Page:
Sextortion email icon Sextortion Emails

This is a type of phishing. In this case, users receive an email claiming that a cybercriminal could access the webcam of the potential victim and has a video recording of one's masturbation.

To get rid of the video, victims are asked to pay a ransom (usually using Bitcoin or another cryptocurrency). Nevertheless, all of these claims are false - users who receive such emails should ignore and delete them.

How to spot a malicious email?

While cyber criminals try to make their lure emails look trustworthy, here are some things that you should look for when trying to spot a phishing email:

  • Check the sender's ("from") email address: Hover your mouse over the "from" address and check if it's legitimate. For example, if you received an email from Microsoft, be sure to check if the email address is @microsoft.com and not something suspicious like @m1crosoft.com, @microsfot.com, @account-security-noreply.com, etc.
  • Check for generic greetings: If the greeting in the email is "Dear user", "Dear @youremail.com", "Dear valued customer", this should raise suspiciousness. Most commonly, companies call you by your name. Lack of this information could signal a phishing attempt.
  • Check the links in the email: Hover your mouse over the link presented in the email, if the link that appears seems suspicious, don't click it. For example, if you received an email from Microsoft and the link in the email shows that it will go to firebasestorage.googleapis.com/v0... you shouldn't trust it. It's best not to click any links in the emails but to visit the company website that sent you the email in the first place.
  • Don't blindly trust email attachments: Most commonly, legitimate companies will ask you to log in to their website and to view any documents there; if you received an email with an attachment, it's a good idea to scan it with an antivirus application. Infected email attachments are a common attack vector used by cybercriminals.

To minimise the risk of opening phishing and malicious emails we recommend using Combo Cleaner Antivirus for Windows

Example of a spam email:

Example of an email spam

What to do if you fell for an email scam?

  • If you clicked on a link in a phishing email and entered your password - be sure to change your password as soon as possible. Usually, cybercriminals collect stolen credentials and then sell them to other groups that use them for malicious purposes. If you change your password in a timely manner, there's a chance that criminals won't have enough time to do any damage.
  • If you entered your credit card information - contact your bank as soon as possible and explain the situation. There's a good chance that you will need to cancel your compromised credit card and get a new one.
  • If you see any signs of identity theft - you should immediately contact the Federal Trade Commission. This institution will collect information about your situation and create a personal recovery plan.
  • If you opened a malicious attachment - your computer is probably infected, you should scan it with a reputable antivirus application. For this purpose, we recommend using Combo Cleaner Antivirus for Windows.
  • Help other Internet users - report phishing emails to Anti-Phishing Working Group, FBI’s Internet Crime Complaint Center, National Fraud Information Center and U.S. Department of Justice.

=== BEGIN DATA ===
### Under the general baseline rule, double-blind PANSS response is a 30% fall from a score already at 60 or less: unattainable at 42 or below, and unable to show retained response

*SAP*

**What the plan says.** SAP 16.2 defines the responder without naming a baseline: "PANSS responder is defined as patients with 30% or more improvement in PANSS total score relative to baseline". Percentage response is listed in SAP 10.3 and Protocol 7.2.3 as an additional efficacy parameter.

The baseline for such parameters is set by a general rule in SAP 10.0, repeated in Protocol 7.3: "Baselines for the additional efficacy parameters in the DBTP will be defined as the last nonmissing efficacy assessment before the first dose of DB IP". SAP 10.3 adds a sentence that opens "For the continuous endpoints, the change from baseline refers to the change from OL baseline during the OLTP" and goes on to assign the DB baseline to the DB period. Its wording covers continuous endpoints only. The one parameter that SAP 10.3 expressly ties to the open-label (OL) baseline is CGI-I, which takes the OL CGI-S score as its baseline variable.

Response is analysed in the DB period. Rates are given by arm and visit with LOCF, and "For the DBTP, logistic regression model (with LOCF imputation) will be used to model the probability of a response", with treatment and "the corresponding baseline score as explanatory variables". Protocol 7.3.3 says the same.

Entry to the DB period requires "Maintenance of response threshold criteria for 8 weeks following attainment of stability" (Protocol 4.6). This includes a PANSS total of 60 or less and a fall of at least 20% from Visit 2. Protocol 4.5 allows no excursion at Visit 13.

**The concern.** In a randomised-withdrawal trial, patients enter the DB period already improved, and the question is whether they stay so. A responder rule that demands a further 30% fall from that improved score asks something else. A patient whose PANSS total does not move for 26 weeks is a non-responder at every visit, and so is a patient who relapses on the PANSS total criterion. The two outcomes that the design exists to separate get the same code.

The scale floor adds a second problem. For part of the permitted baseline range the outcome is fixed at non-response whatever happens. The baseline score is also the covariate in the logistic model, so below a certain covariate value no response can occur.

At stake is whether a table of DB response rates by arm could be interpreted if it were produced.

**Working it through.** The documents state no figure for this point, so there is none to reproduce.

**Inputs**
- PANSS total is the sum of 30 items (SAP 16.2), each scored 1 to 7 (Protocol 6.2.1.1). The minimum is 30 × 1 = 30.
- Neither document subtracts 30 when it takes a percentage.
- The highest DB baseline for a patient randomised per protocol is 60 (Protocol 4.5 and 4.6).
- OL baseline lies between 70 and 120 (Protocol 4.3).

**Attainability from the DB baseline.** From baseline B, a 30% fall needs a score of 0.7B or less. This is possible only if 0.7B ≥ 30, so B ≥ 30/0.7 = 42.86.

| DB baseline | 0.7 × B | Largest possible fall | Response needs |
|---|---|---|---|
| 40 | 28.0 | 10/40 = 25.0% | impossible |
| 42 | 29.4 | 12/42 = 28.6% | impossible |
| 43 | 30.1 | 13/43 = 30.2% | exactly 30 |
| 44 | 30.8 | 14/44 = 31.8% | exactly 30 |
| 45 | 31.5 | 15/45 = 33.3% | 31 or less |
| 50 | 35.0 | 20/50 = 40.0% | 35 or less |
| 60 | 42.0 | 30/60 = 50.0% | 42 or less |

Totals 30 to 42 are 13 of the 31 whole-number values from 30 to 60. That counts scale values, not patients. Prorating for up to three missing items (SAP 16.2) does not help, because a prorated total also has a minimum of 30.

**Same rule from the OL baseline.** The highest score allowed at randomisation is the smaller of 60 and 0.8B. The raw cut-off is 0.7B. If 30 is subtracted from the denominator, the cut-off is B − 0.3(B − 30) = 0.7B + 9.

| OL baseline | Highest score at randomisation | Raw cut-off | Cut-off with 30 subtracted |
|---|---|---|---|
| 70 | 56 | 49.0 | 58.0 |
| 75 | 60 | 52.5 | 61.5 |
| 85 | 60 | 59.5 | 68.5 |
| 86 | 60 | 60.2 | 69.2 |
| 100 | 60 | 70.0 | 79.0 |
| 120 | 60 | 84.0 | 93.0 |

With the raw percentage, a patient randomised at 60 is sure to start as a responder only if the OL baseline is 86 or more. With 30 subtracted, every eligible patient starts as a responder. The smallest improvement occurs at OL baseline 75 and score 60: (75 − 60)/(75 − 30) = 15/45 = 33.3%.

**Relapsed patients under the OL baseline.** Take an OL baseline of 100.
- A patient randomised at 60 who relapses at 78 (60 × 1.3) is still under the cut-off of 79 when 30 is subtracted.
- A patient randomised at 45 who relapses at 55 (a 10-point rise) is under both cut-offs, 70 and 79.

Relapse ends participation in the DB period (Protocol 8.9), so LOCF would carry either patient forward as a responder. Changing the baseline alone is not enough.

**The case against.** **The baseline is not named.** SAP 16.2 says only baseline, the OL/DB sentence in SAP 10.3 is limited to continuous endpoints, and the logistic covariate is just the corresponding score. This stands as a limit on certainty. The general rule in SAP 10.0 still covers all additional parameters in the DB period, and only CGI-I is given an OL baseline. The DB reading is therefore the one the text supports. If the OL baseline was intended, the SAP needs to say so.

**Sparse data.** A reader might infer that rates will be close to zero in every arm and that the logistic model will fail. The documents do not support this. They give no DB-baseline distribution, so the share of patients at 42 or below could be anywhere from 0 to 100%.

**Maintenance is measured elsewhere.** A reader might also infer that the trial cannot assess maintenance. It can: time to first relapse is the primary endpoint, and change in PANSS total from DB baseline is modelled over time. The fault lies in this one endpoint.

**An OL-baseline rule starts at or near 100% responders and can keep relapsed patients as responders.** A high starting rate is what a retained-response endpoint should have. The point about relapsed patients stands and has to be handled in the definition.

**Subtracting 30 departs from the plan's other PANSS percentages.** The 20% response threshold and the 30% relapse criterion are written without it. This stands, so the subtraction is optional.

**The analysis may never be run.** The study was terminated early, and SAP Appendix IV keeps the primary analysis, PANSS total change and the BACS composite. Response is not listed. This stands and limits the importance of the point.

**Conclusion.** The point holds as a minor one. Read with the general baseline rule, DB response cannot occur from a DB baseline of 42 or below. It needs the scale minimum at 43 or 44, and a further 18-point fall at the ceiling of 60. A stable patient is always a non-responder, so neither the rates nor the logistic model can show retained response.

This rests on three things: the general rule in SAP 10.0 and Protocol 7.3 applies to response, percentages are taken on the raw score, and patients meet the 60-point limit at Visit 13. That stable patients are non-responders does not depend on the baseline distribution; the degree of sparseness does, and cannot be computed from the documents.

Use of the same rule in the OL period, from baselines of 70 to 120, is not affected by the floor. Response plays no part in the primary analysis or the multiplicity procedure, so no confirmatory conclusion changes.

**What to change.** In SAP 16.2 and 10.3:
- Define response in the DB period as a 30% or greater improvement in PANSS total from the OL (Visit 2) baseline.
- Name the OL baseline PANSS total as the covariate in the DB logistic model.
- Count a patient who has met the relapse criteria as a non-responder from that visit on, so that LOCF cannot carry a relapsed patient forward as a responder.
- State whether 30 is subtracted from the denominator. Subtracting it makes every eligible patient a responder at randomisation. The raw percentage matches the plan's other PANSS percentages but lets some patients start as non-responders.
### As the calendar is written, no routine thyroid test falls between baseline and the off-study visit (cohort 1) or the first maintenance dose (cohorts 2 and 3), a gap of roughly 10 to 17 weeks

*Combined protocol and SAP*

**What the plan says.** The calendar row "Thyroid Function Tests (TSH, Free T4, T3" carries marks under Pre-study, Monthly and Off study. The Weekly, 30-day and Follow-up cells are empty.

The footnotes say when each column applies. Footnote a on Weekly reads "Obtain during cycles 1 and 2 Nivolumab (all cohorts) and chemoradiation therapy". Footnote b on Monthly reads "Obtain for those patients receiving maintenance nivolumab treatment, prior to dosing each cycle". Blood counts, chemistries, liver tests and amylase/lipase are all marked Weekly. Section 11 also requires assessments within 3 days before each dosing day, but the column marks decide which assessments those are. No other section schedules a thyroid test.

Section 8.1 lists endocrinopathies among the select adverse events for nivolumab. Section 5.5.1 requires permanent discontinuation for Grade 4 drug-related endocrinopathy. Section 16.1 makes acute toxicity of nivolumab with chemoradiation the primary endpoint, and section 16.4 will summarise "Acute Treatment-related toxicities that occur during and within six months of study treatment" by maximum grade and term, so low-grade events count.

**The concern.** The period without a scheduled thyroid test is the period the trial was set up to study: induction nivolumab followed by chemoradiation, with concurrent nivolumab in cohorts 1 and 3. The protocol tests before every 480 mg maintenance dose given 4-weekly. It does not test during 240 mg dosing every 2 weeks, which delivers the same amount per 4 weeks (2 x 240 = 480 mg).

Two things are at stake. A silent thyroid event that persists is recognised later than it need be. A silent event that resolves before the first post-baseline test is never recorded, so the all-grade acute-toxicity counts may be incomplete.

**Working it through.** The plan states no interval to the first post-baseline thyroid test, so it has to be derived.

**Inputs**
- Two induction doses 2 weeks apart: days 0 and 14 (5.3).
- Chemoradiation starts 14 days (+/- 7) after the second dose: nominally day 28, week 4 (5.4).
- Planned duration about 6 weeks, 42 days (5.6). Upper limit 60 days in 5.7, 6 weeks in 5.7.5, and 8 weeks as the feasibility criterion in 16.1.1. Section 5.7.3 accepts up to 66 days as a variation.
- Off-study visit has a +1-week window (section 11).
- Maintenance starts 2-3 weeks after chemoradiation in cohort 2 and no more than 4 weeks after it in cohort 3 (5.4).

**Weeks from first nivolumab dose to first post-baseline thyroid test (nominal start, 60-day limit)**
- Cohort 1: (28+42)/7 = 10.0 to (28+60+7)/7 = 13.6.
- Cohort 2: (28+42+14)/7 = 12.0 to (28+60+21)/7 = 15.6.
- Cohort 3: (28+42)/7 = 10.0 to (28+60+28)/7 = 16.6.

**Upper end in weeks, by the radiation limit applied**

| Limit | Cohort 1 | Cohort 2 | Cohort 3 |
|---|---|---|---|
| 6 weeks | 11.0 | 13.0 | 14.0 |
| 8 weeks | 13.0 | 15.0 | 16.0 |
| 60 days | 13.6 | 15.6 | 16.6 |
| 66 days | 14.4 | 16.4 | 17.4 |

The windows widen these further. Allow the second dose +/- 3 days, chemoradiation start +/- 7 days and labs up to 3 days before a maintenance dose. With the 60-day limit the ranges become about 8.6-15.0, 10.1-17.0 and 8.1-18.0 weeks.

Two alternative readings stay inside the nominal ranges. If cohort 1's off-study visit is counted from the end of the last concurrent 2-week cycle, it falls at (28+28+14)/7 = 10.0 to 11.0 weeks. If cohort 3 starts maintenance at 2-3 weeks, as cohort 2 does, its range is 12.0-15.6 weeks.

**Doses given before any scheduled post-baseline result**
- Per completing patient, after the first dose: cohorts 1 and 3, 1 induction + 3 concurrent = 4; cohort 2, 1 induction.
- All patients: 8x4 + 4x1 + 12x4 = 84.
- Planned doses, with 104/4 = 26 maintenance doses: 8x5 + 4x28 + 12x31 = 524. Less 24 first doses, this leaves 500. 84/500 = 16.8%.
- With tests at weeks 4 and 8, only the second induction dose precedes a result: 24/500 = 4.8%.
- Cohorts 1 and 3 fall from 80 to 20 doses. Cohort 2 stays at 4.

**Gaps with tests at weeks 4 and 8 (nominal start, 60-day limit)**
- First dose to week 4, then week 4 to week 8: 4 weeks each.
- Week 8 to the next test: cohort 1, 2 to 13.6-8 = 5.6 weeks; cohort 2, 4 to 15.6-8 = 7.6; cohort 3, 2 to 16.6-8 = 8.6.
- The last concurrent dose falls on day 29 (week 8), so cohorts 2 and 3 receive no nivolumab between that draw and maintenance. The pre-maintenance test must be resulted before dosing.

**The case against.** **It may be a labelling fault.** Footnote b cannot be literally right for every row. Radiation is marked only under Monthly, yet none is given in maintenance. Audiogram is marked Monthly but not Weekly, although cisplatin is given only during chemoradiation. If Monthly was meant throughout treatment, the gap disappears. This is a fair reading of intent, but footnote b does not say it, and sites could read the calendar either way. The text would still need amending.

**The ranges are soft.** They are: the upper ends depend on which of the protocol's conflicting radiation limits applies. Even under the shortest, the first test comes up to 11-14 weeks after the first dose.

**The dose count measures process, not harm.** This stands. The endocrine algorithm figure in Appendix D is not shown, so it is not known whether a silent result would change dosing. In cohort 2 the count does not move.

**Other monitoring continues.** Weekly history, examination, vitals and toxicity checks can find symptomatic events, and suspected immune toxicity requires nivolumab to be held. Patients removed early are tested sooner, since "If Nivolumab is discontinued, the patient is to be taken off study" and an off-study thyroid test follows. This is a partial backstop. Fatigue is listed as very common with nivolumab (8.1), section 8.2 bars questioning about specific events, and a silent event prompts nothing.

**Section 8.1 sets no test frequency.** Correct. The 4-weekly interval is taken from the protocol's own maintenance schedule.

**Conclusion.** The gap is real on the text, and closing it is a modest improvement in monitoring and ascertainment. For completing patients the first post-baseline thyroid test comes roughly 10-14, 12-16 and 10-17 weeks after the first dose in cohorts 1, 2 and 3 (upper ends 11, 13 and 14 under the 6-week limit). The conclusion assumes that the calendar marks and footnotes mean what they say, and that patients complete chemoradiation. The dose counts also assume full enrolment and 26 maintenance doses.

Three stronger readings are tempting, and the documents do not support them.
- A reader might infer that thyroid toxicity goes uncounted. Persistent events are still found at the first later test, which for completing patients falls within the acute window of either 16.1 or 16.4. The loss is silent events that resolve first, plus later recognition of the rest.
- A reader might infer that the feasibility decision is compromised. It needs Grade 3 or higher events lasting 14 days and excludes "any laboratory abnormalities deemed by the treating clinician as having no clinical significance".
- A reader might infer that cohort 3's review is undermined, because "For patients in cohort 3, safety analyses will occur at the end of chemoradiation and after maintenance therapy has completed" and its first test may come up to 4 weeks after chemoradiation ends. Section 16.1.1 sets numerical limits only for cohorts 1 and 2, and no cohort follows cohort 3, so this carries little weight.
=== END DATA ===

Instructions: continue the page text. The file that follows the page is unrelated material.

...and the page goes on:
Frequently Asked Questions (FAQ)

Why did I receive this email?

Spam emails are not personal. Cyber criminals distribute these letters in massive operations – hence, thousands of users receive identical emails.

I have provided my personal information when tricked by this spam email, what should I do?

If you have disclosed your log-in credentials – immediately change the passwords of all possibly exposed accounts and inform their official support. However, if you've provided other private information (e.g., ID card details, passport scans/photos, credit card numbers, etc.) – contact relevant authorities without delay.

I have read a spam email but didn't open the attachment, is my computer infected?

No, just reading an email is harmless. Systems are infected when malicious attachments or links are opened.

I have downloaded and opened a file attached to a spam email, is my computer infected?

Whether your device was infected might depend on the format of the opened file. If it was an executable (.exe, .run, etc.) – most likely, yes – the system was compromised. However, this might have been avoided if it was a document (.doc, .xls, .pdf, .one, etc.). These formats may require additional actions to start downloading/installing malware (e.g., enabling macro commands, clicking embedded content, etc.).

Will Combo Cleaner remove malware infections present in email attachments?

Yes, Combo Cleaner is capable of detecting and eliminating nearly all known malware infections. Keep in mind that performing a complete system scan is crucial since high-end malicious programs typically hide deep within systems.

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About the author:

Tomas Meskauskas

Tomas Meskauskas - expert security researcher, professional malware analyst.

I am passionate about computer security and technology. I have an experience of over 10 years working in various companies related to computer technical issue solving and Internet security. I have been working as an author and editor for pcrisk.com since 2010. Follow me on Twitter and LinkedIn to stay informed about the latest online security threats. Contact Tomas Meskauskas.

PCrisk security portal is brought by a company RCS LT. Joined forces of security researchers help educate computer users about the latest online security threats. More information about the company RCS LT.

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Malware activity

Global malware activity level today:

Medium threat activity

Increased attack rate of infections detected within the last 24 hours.